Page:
I find myself in an interesting position here. Sonic the Hedgehog: Episode 1 was a game I really, really disliked. I thought its level design, physics, and animations were so bad that I declared I’d never play another Sonic game. Then Sonic Generations came along last October, and its 2D sections looked and felt exactly like a Sonic game should. My faith had been restored at least partially. With that in mind, and promises of revamped physics, improved graphics, and level design, I sat down to play Sonic the Hedgehog 4: Episode 2.
The demo on display at the Sega booth featured two stages – Sylvania Castle and White Park Zone. I began with Sylvania Castle, which is basically a large ruin overgrown with lush jungle foliage. Right off the bat, Episode 2 is noticeably better looking than Episode 1, though not as good as Generations. Sylvania Castle was fairly straight forward, though there were a couple of sections where I had to stop and spin dash on a switch to lower a wall. The level also appeared to have quite a few branching paths, encouraging repeated playthroughs and exploration.
The second level, White Park Zone, took place at some sort of carnival on a snowy landscape. It came complete with deadly gaps, avalanches, and the requisite branching paths to keep you coming back. In general, these two levels seemed to display quite a bit more care and thought than the levels from Episode 1. I can only hope we won’t see a repeat of that god awful Temple zone, in which you needed to carry around a torch in the dark.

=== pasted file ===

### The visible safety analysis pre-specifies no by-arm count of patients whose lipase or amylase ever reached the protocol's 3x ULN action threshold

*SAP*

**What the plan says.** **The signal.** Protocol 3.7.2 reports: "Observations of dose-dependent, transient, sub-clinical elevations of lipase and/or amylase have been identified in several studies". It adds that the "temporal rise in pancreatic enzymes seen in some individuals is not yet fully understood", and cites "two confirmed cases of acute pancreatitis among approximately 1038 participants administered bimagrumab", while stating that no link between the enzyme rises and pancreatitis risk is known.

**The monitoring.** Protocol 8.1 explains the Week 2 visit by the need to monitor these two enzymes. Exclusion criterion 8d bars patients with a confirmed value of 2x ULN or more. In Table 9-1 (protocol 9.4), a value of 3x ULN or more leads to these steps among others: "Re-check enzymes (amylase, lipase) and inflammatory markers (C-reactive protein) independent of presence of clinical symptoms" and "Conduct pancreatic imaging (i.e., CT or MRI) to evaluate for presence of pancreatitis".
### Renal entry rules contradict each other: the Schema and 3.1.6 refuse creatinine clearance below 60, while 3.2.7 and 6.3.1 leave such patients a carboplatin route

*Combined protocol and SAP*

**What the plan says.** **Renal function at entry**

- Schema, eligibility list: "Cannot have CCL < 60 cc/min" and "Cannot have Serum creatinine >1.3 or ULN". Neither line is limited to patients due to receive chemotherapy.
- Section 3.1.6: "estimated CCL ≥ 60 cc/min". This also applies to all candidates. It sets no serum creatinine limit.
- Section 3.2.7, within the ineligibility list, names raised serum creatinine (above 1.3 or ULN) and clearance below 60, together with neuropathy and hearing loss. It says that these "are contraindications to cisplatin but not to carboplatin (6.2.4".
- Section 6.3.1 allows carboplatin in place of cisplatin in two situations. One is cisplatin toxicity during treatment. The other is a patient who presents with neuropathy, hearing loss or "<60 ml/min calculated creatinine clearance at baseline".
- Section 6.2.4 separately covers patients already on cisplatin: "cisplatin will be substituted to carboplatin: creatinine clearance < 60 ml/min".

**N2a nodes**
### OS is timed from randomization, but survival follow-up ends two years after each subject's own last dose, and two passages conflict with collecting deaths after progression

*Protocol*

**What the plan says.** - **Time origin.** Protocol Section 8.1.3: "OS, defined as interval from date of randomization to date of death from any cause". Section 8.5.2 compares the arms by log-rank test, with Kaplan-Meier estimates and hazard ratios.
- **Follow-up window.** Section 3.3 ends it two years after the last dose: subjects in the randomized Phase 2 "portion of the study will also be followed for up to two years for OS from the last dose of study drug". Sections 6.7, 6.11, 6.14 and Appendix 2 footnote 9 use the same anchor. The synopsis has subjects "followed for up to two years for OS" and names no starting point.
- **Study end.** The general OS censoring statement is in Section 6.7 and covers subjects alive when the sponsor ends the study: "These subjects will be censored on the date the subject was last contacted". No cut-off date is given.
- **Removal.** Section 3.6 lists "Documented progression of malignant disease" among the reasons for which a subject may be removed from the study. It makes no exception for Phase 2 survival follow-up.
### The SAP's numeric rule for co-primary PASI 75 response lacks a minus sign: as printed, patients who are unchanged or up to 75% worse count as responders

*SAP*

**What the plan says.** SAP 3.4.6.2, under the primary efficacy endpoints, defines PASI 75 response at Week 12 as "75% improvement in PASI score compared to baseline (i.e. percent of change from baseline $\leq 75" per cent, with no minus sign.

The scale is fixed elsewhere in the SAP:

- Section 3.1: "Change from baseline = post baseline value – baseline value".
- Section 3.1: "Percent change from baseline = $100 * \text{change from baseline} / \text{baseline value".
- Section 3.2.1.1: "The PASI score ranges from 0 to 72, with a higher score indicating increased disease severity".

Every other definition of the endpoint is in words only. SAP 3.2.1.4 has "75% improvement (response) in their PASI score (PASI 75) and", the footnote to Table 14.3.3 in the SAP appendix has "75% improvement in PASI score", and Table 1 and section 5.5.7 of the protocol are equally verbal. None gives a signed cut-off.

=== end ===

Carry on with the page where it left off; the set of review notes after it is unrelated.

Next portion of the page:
Gameplay-wise, Episode 2 also feels better than Episode 1 did – unfortunately, that still isn’t saying a whole lot. The physics engine has been entirely revamped, and it shows. No longer can you just casually saunter up a steep hill without having to build momentum first, but something still feels off about it. There was noticeable latency in button presses, causing an ever so slight delay in your jumps – just enough to screw you up where it counts. Also, Sonic’s signature spin dash maneuver feels disappointingly slow, and doesn’t build the kind of speed on its own that it should. You’ve also got the homing attack from latter Sonic games, and that generally works well enough.
Episode 2 also features the return of Miles “Tails” Powers, everyone’s favorite two-tailed flying fox. The game can be played cooperatively, but when you’re playing alone, Sonic can still interact with Tails in a couple of ways. Pressing the square button while standing causes Sonic and Tails to grab onto each other and form a sort of super spin dash that can plow through nearly anything. More useful, however, is the fact that Sonic can also grab onto Tails in the air, allowing you to reach otherwise inaccessible areas. It works pretty well and doesn’t feel intrusive.
Sonic the Hedgehog 4: Episode 2 is clearly an improvement over its predecessor, but it’s just as clear that the game still needs some work. The physics can stand to be tweaked some more, and the button latency really needs to be resolved before launch. In any case, I’ll be keeping my eyes on it and hoping that it is not the unmitigated disaster of Episode 1.